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'The media simply reflect and reinforce existing social values, they cannot change society.'

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'The media simply reflect and reinforce existing social values, they cannot change society.' There is a notion held by many people that the media has the power to affect our beliefs, attitudes, values and behaviours either directly or indirectly. Many sociologists believe that the media could be extremely powerful and influential because of their technology, economics, and because of the sheer scale of operations. There has been a tremendous amount of research done into the possible short and long term effects of the media on society but very little has been proved either way. Early research often stressed the construction of the audience and made assumptions about the impact on the public. This includes the hypodermic effect theory, also known as the behaviourist approach, which sees the mass media as not just an influence on society but as being able to directly affect us with a metaphorical, powerful syringe full of messages directly into the mind. Based on the theory that behaviour is learnt through rewards and punishment, the notion here is that the media could provide a model of behaviour which could influence people by showing them that they could get the same results as those portrayed in what they had read/seen/heard. ...read more.


Morley found that the different types of audience did indeed take different meanings from the programme; the middle class viewers didn't like the patronizing tone but accepted what they saw was true, and the working class viewers liked what it said but not the content. Black students interviewed said the content and the tone was irrelevant to them. This research is seen as a step forward from some of the earlier approaches such as the behaviourist approach as it at least presumes that the audience is creating meanings from the messages that they consume, however it doesn't take into account for intended meanings of the media and whether or not the meanings can influence or reinforce our views. This theory comes with the assumption that the media has no influence on society at all. Also this research has been criticised for being too narrow in its selection of people to represent 'society' for research. Research was conducted through interviews on selected groups. No specific research was done on the reactions of women. A large scale survey might have had better and more accurate results. The problem with this and the behaviourist approaches are that neither takes into account the ability the media might have to set agendas by continuing to show one version of reality to their audience. ...read more.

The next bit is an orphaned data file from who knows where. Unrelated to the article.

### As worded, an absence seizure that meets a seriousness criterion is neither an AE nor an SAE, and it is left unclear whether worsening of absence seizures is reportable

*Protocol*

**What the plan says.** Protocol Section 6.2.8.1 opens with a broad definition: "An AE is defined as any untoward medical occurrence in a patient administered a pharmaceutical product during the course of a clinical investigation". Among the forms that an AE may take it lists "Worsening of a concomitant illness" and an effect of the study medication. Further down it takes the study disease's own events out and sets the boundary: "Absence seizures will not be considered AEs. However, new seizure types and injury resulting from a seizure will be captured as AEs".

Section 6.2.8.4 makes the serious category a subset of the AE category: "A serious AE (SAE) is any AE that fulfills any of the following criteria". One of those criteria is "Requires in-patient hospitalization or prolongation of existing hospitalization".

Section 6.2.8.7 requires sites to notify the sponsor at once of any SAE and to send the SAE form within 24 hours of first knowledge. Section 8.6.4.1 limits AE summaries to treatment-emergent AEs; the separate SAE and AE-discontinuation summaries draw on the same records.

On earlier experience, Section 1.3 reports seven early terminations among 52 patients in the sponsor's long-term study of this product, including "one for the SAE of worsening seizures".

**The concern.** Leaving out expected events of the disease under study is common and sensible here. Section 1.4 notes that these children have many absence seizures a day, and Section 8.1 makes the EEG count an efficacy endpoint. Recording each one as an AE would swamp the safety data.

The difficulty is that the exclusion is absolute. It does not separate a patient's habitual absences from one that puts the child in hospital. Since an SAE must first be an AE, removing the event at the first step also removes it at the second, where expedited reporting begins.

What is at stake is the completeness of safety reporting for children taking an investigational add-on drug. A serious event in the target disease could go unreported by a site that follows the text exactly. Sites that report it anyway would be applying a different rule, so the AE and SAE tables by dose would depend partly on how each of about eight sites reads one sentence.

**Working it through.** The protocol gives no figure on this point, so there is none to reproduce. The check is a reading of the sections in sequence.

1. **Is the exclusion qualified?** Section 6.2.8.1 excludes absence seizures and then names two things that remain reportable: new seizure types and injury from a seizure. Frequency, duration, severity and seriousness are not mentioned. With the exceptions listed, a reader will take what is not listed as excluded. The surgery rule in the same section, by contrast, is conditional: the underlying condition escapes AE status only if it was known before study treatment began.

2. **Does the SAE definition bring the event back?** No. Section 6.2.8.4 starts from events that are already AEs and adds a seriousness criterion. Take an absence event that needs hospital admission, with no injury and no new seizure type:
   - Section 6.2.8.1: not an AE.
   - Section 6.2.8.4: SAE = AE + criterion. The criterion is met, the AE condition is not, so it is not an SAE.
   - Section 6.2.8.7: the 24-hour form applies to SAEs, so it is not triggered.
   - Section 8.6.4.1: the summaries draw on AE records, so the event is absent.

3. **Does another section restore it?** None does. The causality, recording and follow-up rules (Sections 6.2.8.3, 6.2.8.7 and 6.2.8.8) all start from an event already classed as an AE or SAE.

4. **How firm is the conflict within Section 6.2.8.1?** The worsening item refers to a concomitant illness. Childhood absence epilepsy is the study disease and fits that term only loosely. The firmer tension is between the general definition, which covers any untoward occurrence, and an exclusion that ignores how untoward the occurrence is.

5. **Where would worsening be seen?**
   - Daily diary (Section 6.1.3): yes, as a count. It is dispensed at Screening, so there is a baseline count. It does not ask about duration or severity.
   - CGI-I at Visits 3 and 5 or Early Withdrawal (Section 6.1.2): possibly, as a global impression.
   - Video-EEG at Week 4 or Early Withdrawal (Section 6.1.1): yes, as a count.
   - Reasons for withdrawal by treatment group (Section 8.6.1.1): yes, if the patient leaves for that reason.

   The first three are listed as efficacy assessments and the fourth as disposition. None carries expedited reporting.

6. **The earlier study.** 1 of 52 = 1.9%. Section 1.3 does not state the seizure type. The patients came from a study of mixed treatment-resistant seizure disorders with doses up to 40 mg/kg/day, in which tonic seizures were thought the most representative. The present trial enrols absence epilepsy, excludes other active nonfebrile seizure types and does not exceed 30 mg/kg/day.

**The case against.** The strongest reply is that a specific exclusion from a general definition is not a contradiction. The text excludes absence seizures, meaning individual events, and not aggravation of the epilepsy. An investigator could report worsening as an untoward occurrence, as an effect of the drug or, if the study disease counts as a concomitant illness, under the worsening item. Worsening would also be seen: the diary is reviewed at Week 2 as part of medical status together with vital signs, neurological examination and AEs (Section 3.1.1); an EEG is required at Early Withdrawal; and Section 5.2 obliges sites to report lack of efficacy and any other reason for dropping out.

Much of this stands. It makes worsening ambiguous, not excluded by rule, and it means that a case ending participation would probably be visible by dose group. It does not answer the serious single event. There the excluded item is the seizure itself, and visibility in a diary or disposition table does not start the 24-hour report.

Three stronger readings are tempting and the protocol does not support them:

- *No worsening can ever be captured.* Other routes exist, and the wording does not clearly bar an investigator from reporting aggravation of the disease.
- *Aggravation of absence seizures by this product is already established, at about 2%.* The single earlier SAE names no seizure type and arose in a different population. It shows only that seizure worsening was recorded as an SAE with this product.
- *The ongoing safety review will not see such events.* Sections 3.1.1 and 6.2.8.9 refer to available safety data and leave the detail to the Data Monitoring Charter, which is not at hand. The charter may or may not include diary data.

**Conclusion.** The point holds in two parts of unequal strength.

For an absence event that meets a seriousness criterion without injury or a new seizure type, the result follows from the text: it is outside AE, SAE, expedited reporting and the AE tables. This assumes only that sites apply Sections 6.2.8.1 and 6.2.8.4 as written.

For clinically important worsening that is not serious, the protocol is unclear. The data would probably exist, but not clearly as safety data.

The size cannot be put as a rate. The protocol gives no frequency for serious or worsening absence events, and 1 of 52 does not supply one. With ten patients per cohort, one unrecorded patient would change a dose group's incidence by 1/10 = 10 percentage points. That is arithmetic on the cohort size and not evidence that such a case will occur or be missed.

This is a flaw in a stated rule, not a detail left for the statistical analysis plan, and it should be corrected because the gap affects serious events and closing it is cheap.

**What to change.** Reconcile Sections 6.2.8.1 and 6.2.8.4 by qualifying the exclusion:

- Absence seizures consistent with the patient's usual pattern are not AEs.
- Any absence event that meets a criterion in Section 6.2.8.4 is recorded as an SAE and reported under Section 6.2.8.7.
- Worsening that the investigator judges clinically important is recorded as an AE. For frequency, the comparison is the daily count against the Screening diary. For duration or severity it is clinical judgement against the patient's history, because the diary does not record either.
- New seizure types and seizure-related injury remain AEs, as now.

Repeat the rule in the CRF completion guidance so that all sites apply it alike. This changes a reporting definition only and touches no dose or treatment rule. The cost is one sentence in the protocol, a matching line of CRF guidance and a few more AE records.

The value of the boundary line must continually be reasserted; we can only know what it is to be saintly by being told just what the shape of the devil is.' (Stanley Cohen, Images of defiance (penguin 1982), introduction) Whatever the view they each hold the notion that the media is setting an agenda whether it's for subconscious or conscious reasons. Another element of the cultural effects theory is that it often takes into account the audience effect model. Although this approach would seem a common sense approach it is not very testable, however this theory coupled with the audience effects model could go a long way to explaining what the effects of the media are on society. Despite all the research done on media effects there is very little conclusive evidence to suggest that the media can change society. This does not mean that it does not, just that it is very difficult to prove or disprove because of the so many different variables that can affect the research. Even though there is little conclusive evidence common sense would suggest that if the mass media cannot change society then it certainly would seem to influence it, if there were no influence there then the billions spent on advertising would be a waste of money. 1 Micaela Owen media essay ...read more.

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